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Is it true that any affine variety is birational to affine space of the proper dimension? For example, say I have an affine curve in $\mathbb{A}^n$, it makes sense that this curve should be birational to $\mathbb{A}^1$.

Trying to prove this statement I tried to use the classification of birational varieties, saying that they have isomorphic function fields, however, if all affine varieties of dimension $d$ have isomorphic function fields to $k(x_1,...,x_d)$, then this would imply that all function fields over an algebraically closed field of transcendence degree $d$ are isomorphic, which strikes me as a rather suspicious statement.

Thanks in advance.

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    $\begingroup$ No, this is very far from true; if it were then algebraic geometry would be much more boring. Take, for example, any punctured elliptic curve. $\endgroup$ Feb 19, 2019 at 20:45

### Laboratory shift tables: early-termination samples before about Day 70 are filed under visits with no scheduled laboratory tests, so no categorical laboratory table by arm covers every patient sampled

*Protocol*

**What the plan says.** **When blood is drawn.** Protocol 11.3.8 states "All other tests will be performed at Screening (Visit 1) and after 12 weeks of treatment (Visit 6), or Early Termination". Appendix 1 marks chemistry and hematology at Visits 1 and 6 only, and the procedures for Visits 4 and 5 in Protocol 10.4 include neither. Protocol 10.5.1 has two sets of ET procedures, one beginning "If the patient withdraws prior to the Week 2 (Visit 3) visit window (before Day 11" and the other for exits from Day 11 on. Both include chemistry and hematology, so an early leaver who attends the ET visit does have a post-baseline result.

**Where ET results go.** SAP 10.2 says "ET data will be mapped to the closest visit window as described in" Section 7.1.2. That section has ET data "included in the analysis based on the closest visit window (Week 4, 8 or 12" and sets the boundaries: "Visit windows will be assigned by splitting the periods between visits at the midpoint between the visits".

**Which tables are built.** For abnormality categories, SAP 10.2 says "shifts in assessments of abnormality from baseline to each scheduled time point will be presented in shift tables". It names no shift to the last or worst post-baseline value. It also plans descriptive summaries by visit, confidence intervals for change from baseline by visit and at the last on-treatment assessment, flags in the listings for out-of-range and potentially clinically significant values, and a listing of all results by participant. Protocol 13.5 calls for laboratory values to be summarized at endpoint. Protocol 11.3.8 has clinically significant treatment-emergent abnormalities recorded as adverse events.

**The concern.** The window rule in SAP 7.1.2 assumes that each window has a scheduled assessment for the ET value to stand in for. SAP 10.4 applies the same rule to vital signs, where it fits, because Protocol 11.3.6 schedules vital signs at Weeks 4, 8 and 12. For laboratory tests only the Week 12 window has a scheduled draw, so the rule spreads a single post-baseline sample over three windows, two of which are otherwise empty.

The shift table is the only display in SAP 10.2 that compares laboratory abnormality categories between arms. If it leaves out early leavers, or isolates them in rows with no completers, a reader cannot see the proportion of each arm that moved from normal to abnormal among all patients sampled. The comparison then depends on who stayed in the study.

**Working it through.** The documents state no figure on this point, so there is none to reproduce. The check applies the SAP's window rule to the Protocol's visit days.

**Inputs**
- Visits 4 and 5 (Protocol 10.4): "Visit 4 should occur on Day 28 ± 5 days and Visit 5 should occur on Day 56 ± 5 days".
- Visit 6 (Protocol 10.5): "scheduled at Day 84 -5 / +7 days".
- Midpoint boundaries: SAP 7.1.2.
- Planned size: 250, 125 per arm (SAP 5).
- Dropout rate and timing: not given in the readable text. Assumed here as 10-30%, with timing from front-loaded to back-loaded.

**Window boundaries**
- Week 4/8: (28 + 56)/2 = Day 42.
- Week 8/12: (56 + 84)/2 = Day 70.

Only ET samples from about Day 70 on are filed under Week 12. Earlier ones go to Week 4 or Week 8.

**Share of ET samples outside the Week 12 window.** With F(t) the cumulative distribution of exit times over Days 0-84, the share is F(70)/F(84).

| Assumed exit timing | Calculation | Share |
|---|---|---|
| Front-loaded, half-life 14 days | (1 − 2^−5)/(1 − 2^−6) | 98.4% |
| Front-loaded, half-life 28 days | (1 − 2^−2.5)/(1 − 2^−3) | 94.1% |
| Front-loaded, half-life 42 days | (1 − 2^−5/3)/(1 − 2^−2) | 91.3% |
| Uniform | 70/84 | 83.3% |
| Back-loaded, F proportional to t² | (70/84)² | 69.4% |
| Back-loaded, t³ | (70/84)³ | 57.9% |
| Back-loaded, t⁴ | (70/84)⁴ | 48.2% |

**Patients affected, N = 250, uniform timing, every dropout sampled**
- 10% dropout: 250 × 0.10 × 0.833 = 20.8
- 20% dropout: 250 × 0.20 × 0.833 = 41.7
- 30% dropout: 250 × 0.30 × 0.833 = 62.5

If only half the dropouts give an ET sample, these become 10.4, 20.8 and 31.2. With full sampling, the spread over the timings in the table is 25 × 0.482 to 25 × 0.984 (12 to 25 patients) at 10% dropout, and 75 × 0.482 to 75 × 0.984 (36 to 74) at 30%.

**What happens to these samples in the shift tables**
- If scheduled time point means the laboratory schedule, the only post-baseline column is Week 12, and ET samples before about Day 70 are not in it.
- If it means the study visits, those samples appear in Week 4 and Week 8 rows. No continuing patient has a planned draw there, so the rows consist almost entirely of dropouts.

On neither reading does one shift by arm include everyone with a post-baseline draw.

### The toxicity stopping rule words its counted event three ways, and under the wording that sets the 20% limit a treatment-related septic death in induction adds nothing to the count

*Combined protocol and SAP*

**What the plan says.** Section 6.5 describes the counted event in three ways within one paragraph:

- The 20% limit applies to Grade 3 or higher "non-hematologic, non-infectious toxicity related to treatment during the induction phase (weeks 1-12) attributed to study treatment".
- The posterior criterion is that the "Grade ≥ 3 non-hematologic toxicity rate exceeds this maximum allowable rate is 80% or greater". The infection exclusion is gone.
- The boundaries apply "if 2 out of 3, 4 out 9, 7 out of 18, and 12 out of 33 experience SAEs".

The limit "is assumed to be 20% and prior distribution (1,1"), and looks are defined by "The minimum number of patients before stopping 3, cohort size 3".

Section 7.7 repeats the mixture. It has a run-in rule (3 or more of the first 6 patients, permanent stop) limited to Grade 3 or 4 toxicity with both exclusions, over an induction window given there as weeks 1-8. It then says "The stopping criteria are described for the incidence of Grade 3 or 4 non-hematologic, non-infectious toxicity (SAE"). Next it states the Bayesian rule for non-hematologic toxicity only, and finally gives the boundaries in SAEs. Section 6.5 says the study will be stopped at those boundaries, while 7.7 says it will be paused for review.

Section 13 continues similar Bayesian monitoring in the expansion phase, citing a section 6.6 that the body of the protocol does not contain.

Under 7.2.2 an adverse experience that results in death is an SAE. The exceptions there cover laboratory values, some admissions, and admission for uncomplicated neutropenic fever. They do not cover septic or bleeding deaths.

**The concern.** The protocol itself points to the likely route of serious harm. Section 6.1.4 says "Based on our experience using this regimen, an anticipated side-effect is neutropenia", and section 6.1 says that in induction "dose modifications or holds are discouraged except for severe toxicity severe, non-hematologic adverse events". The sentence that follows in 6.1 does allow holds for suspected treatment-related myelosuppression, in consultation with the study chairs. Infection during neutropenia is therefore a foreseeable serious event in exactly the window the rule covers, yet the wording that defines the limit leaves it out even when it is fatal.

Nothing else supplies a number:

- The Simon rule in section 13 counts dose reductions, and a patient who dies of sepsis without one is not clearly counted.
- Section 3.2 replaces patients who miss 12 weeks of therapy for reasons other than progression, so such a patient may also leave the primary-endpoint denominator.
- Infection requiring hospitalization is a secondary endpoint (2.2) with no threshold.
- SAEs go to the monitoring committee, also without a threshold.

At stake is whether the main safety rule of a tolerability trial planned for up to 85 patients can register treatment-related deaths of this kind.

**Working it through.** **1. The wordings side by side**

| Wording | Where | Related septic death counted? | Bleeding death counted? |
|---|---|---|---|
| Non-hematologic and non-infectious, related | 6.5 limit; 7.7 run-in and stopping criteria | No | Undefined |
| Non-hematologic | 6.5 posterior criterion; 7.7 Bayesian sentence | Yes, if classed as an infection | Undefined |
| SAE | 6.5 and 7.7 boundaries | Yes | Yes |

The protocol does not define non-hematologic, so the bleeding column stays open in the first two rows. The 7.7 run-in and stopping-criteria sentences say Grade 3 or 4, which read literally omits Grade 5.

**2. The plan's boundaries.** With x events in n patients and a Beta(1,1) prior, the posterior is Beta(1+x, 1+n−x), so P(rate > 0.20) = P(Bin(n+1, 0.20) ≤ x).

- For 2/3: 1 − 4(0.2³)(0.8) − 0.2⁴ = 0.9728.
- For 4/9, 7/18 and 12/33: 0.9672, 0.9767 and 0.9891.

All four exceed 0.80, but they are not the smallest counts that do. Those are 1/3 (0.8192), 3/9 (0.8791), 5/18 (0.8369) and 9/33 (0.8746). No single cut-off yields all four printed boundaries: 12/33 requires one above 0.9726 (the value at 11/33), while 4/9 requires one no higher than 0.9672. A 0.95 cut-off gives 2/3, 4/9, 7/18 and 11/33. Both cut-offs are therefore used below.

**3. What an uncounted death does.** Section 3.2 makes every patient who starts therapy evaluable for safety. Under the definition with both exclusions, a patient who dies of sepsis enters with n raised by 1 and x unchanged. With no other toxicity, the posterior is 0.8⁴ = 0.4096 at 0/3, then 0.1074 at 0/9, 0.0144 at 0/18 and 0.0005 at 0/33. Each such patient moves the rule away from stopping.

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Firstly, there is no need to focus on affine varieties here. Any affine variety is birationally equivalent to its projective closure. So you may as well ask the question about projective varieties.

As for the question itself, the statement isn't even true for curves. In fact, two smooth projective curves are birationally equivalent if and only if they are isomorphic. So for example, if you take two smooth projective curves with different genuses, then they cannot be birationally equivalent.

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  • $\begingroup$ This is very eye opening. $\endgroup$
    – kindasorta
    Feb 19, 2019 at 20:55

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